Proceedings of the Royal Society. Section A, Mathematical and Physical Science, Volume 86

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Harrison and Son, 1912
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Page viii - ... 1. All the brighter stars, at least, have a structure analogous to that of the sun. 2. The stars contain material elements common to the sun and earth. 3. The colours of the stars have their origin in the chemical constitution of the atmospheres which surround them. 4. The changes in brightness of some of the variable stars are attended with changes in the lines of absorption of their spectra. 5. The phenomena of the star in Corona appear to show that in this object, at least, great physical...
Page 640 - When the spectroscope was placed on the telescope, the light of this new star formed a spectrum unlike that of any celestial body which we have hitherto examined. The light of the star is compound, and has emanated from two different sources. Each light forms its own spectrum. In the instrument these spectra appear superposed. The principal spectrum is analogous to that of the sun, and is evidently formed by the light of an incandescent solid or liquid photosphere, which has suffered absorption by...
Page 612 - TJI necessarily exceeds the sum of the other two interfacial tensions. We are thus led to the important conclusion, so far as I am aware hitherto unnoticed, that according to this hypothesis Neumann's triangle is necessarily imaginary, that one of three fluids will always spread upon the interface of the other two.
Page x - Even when spectroscope c, containing four compound prisms, and a magnifying power of 16 diameters, are used, the amount of the change of refrangibility to be observed appears very small. The probable error of these estimations is therefore large, as a shift corresponding to five miles per second (about jis of the distance of D1 to D"), or even a somewhat greater velocity, could not be certainly observed.
Page 619 - ... scarcely exceeds at all the diameter to be attributed to a molecule of oil. It is obvious therefore that the present phenomena lie entirely outside the scope of a theory such as Laplace's, in which matter is regarded as continuous, and that an explanation requires a direct consideration of molecules. If we begin by supposing the number of molecules of oil upon a water surface to be small enough, not only will every molecule be able to approach the water as closely as it desires, but any repulsion...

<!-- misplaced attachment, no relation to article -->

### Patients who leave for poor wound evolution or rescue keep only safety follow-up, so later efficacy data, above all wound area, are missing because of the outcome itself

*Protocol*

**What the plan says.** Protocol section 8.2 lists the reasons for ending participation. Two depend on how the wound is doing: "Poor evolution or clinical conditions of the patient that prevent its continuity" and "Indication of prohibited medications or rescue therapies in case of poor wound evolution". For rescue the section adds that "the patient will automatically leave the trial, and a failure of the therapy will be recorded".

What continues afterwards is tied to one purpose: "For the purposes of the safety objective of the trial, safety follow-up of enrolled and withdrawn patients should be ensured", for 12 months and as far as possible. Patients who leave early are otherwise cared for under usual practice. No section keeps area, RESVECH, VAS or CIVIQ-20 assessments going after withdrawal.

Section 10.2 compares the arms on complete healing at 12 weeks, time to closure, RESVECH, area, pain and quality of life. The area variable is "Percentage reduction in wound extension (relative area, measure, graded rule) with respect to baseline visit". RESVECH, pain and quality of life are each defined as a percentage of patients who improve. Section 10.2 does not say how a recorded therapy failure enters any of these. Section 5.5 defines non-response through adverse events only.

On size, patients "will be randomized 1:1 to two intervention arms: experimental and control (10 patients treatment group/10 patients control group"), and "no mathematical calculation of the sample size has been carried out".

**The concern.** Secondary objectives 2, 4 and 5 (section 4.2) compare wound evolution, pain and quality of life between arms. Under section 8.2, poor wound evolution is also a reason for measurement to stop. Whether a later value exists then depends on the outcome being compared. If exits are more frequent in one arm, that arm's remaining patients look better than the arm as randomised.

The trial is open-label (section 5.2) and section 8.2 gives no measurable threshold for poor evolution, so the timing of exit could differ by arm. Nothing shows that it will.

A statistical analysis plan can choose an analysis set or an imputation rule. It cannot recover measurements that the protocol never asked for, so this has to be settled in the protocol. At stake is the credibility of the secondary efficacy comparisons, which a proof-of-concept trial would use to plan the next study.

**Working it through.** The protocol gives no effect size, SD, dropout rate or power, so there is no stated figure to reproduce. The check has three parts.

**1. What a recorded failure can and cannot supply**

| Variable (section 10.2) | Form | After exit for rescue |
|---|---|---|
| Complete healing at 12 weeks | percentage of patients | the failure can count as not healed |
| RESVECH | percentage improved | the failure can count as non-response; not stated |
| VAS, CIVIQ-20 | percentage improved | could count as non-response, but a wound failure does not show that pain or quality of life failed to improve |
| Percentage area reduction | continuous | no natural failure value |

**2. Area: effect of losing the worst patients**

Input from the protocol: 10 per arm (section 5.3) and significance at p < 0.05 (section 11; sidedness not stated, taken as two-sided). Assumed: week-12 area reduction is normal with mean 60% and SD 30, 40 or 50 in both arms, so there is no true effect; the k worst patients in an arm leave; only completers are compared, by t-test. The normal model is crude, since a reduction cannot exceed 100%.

Page 604 - TK, as we see by considering the introduction (through a fine tube) of one body into the interior of the other. A comparison with another method of generating the interface, similar to that previously employed when but one body was in question, will now allow us to evaluate Tn.
Page 634 - If the stray field of a molecule, that is of a complex of these atomic systems, be unsymmetrical, the surface layer of fluids and solids, which are close-packed states of matter, must differ from the interior mass in the orientation of the axes of the fields with respect to the normal to the surface, and so form a skin on the surface of a pure substance having all the molecules oriented in the same way instead of purely in random ways.
Page viii - ... something of the motions of the stars relatively to our system. If the stars were moving towards or from the earth, their motion, compounded with the earth's motion, would alter to an observer on the earth the refrangibility of the light emitted by them, and consequently the lines of terrestrial substances would no longer coincide in position in the spectrum with the dark lines produced by the absorption of the vapours of the same substances existing in the stars.
Page 604 - This having been effected, let us now suppose that each of the units of area of free surface of fluid (1) is allowed to approach normally a unit area of (2) until contact is established. In this process work is gained which we may denote by 4T'u, 2T'u for each pair.
Page 634 - The corpuscular theory of matter traces all material forces to the attraction or repulsion of foci of strain of two opposite types. All systems of these foci which have been considered would possess an unsymmetrical stray field — equipotential surfaces would not be disposed about the system in concentric shells. If the stray field of a molecule, that is, of a complex of these atomic systems, be unsymmetrical, the surface layer of fluids and solids, which are close-packed states of matter, must...

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